Latino students shaken, Roaring Fork Schools administration regretful after career expo included Border Patrol 

U.S. Border Patrol Agent and Recruiter Luis Bustamante speaks with students at Tuesday's Career Expo at Glenwood Springs High School.
John Stroud/Glenwood Springs Post Independent

Latino students are shaken, and the school district apologetic after a career expo at Glenwood Springs High School included a table with agents from Border Patrol, an agency under U.S. Customs and Border Protection.

“Why the h*ll was Border Patrol there? For what reason are they here? Why, in this Latino-majority school? Something we’ve been taught always is like this fear of deportation — documented or undocumented,” questioned a student. “I need something to change to be able to feel safe in school knowing that my race, my ethnicity isn’t a problem.”

The annual career fair is meant to be a fun and educational way to introduce Roaring Fork School District high schoolers to career opportunities in the valley and beyond. Students get to chat with representatives from over 100 employers, all while picking up free merchandise and getting out of morning classes with their peers.  

But at Tuesday’s event, the mood shifted when students realized that an agency responsible for the arrest and deportation of undocumented immigrants sat among the employers.

How did Border Patrol get there?

This is the first year that the school partnered with Carbondale-based Youthentity to host the expo after multiple years partnered with GlenX. Law-enforcement and public safety employers are regular features of the expos, but this is the first year that Border Patrol appeared. 

“In previous years, Glenwood Springs High School did see that list (of employers) in advance. This year, we did not,” said Roaring Fork Schoold Public Information Officer Kelsy Been. “So obviously, we need to make sure in future years that we are working more closely with Youthentity, so that we’re seeing who’s going to be there before the day of.”

She said that the school and the district deeply regret the oversight, but will not bar Border Patrol from participating in future job fairs. Rather, should the district choose to include Border Patrol, the school will “do so thoughtfully in terms of their location at the event and communication ahead of time.” 

Superintendent Jesús Rodríguez issued an apology statement Wednesday and reaffirmed the district’s commitment to ensuring students feel safe from threats of “intimidation, hostility, or violence, including threat of deportation.” He has not mentioned any opposition to the Border Patrol nor stated any intentions of banning them from future career expos.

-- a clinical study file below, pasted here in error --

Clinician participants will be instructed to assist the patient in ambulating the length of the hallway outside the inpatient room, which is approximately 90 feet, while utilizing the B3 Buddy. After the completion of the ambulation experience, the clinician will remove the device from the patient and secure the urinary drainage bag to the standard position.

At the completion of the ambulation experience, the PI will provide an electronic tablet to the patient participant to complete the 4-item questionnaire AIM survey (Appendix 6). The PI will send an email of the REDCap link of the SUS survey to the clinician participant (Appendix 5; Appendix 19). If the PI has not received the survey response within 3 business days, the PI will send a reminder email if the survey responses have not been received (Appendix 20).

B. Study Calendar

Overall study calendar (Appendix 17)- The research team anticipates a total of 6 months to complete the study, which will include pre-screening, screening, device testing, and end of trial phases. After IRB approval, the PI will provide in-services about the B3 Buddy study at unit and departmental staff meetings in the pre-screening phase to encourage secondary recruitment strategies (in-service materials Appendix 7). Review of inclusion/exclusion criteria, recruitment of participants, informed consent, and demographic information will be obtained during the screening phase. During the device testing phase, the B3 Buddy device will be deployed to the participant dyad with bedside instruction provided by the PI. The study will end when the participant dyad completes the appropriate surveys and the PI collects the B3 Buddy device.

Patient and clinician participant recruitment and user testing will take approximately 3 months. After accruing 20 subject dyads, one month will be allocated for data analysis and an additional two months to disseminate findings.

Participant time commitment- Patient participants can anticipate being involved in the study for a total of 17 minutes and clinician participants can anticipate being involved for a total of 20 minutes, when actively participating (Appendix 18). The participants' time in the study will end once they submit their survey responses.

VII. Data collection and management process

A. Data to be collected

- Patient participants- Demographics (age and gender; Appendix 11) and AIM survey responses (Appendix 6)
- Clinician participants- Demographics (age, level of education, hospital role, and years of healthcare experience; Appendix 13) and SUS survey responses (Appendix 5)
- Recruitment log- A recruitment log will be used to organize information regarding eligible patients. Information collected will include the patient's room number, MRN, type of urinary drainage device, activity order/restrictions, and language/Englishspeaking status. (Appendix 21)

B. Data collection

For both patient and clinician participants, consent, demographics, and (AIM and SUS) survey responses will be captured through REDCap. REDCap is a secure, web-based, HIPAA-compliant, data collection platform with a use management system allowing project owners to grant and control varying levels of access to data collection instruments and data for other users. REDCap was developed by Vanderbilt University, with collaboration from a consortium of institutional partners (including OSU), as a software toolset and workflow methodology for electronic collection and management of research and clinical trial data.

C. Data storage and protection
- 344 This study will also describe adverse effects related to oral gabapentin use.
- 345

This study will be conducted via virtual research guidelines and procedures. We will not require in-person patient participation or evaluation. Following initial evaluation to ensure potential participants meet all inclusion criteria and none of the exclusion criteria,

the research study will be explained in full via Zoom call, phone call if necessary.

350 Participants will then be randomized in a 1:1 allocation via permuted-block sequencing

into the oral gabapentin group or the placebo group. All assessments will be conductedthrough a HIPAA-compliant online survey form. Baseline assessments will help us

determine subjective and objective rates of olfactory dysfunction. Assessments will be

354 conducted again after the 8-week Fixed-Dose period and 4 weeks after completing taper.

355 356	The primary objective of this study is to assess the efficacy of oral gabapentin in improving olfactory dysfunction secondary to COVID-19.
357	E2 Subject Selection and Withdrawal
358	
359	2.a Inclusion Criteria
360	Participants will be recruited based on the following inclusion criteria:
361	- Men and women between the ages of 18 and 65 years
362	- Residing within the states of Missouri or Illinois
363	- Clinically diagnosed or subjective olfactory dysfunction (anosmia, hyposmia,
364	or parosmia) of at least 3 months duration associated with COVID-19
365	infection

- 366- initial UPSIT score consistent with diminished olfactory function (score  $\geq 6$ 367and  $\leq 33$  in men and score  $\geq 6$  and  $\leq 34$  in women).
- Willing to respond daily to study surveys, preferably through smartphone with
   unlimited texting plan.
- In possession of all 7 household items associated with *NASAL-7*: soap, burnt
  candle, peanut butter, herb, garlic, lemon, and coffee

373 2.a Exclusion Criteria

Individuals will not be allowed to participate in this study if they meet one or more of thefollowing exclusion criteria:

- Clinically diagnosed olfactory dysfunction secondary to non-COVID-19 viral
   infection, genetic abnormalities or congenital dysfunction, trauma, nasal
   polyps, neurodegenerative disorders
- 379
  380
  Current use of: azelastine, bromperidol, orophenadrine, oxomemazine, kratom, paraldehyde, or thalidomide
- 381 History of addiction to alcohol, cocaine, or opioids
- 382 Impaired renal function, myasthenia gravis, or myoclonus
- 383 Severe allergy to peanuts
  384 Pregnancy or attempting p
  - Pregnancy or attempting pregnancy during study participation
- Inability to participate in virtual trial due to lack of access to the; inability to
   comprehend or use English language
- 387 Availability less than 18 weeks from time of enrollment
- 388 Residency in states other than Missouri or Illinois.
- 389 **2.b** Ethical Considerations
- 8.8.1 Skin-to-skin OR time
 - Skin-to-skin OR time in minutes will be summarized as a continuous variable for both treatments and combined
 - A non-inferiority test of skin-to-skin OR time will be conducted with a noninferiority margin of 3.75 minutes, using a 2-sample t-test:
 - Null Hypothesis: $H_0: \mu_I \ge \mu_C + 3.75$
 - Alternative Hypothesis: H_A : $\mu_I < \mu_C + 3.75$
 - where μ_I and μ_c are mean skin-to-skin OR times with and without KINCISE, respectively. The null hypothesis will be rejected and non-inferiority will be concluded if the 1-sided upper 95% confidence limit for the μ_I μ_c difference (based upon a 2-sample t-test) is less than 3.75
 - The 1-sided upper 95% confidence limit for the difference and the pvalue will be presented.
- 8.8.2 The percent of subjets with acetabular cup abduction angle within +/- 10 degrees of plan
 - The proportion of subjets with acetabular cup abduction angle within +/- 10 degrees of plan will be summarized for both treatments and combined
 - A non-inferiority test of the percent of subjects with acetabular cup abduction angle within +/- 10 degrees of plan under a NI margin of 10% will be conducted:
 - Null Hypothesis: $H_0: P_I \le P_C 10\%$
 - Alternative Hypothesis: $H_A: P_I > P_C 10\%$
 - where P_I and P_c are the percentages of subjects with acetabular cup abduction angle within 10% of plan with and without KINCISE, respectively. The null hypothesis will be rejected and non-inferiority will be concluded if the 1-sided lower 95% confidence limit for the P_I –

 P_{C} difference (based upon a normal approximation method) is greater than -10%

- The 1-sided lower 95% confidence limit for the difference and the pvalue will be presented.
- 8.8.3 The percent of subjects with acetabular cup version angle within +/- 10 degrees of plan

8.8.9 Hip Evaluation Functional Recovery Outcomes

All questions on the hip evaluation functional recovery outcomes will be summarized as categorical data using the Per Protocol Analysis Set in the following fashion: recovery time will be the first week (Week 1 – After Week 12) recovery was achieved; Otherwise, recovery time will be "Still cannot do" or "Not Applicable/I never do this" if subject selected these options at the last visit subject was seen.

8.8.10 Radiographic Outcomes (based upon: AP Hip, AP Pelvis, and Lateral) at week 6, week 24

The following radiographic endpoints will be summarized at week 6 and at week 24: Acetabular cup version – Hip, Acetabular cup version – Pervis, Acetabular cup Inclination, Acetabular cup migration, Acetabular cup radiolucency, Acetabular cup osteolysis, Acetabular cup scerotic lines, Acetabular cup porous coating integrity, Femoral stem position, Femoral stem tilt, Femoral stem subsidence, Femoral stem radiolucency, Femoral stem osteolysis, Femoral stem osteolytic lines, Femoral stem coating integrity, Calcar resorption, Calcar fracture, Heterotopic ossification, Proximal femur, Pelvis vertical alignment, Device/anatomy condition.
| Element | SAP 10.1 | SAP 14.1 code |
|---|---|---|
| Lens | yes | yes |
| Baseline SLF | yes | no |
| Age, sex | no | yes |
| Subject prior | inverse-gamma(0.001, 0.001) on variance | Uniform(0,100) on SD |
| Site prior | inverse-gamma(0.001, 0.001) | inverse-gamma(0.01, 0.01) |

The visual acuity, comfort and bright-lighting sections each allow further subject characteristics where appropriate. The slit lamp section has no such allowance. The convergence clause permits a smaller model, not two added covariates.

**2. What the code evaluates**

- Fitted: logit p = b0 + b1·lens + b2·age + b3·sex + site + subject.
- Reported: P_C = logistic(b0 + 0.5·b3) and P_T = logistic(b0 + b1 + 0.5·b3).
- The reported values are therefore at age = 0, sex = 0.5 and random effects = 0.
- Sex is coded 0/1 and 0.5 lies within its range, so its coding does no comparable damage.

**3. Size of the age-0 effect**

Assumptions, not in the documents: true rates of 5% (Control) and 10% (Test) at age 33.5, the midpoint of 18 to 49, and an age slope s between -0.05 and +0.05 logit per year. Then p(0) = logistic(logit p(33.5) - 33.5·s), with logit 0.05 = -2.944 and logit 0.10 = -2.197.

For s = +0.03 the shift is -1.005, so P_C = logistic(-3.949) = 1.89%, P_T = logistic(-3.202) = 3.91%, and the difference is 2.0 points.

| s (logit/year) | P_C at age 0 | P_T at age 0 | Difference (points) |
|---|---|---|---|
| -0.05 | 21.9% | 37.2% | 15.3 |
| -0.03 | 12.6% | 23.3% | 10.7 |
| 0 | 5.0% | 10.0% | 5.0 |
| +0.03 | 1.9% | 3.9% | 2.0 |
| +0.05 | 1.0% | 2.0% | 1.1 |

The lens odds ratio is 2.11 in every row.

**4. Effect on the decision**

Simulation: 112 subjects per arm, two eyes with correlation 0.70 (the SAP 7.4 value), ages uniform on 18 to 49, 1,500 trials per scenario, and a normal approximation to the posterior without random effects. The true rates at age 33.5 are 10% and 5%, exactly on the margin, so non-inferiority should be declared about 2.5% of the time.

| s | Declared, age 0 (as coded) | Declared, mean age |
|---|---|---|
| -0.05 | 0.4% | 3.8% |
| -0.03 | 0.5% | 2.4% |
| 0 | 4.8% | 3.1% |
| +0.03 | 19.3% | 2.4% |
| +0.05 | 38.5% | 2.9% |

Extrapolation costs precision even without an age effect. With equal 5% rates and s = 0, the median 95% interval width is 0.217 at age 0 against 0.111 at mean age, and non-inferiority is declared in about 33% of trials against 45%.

“I think (the district is feeling) regretful and apologetic. I know that Dr. Rodriguez feels that if even one student felt unsafe, that we messed up,” Been said. “And although we weren’t at the table reviewing who was going to be at the career expo, we should have been. And we will be next time.”

She shared a statement from district principals via email:

Youthentity Director Kirsten McDaniel declined an interview but provided this statement via email: “Earlier this week, Youthentity’s first Career Expo was held at Glenwood Springs High School. Over 90 exhibitors were present including the U.S. Border Patrol. I sincerely apologize to any student or community member who was inadvertently hurt by their presence. The purpose of the event is to connect students with a variety of professionals to learn more about their career paths. This includes students who may want to serve their local community, state, or country in a law-enforcement or military capacity. Discussions have already taken place with superintendent Dr. Rodriguez and we pledge to work more closely together regarding future events to help ensure all students feel safe.”

In an email statement to The Times, Jason Givens of U.S. Customs and Border Patrol wrote:  “CBP attends numerous career fairs at colleges, universities, high schools, and other locations throughout the nation. CBP has a number of excellent career opportunities available that feature competitive salaries and an exceptional benefits package. CBP representatives attend career fairs to benefit students who might be seeking a career in law enforcement or civil service within the federal government. Representatives from CBP who attend career fairs are only there to discuss employment opportunities and not to conduct law-enforcement activities.”

The presence of the Border Patrol drew criticism from state Rep. Elizabeth Velasco, D-Glenwood Springs, and the Latino advocacy group Voces Unidas.

Latino student reactions

The Roaring Fork School District’s student body is 55% Hispanic as of the 2021-22 school year, and Glenwood Springs High School’s makeup is about 51% Hispanic. 

As a majority-minority school and district, Latino students said they expected greater care and sensitivity from their school.

The Times is using pseudonyms for the students since they are minors and fear that some family members could be endangered by identifying them in connection with their immigration status. 

“I didn’t see it straight away. But I heard from a friend when I walked into the main gym that there was Border Patrol at the Career Expo,” said Adrian, 16. “To any Latino, it’s crazy to see because essentially, it’s ICE (U.S. Immigration and Customs Enforcement). … It’s scary to think that at my school, where I went to the Career Expo to see if there’s a job that I was interested in, but I go and see (Border Patrol). It just made me feel very unsafe.”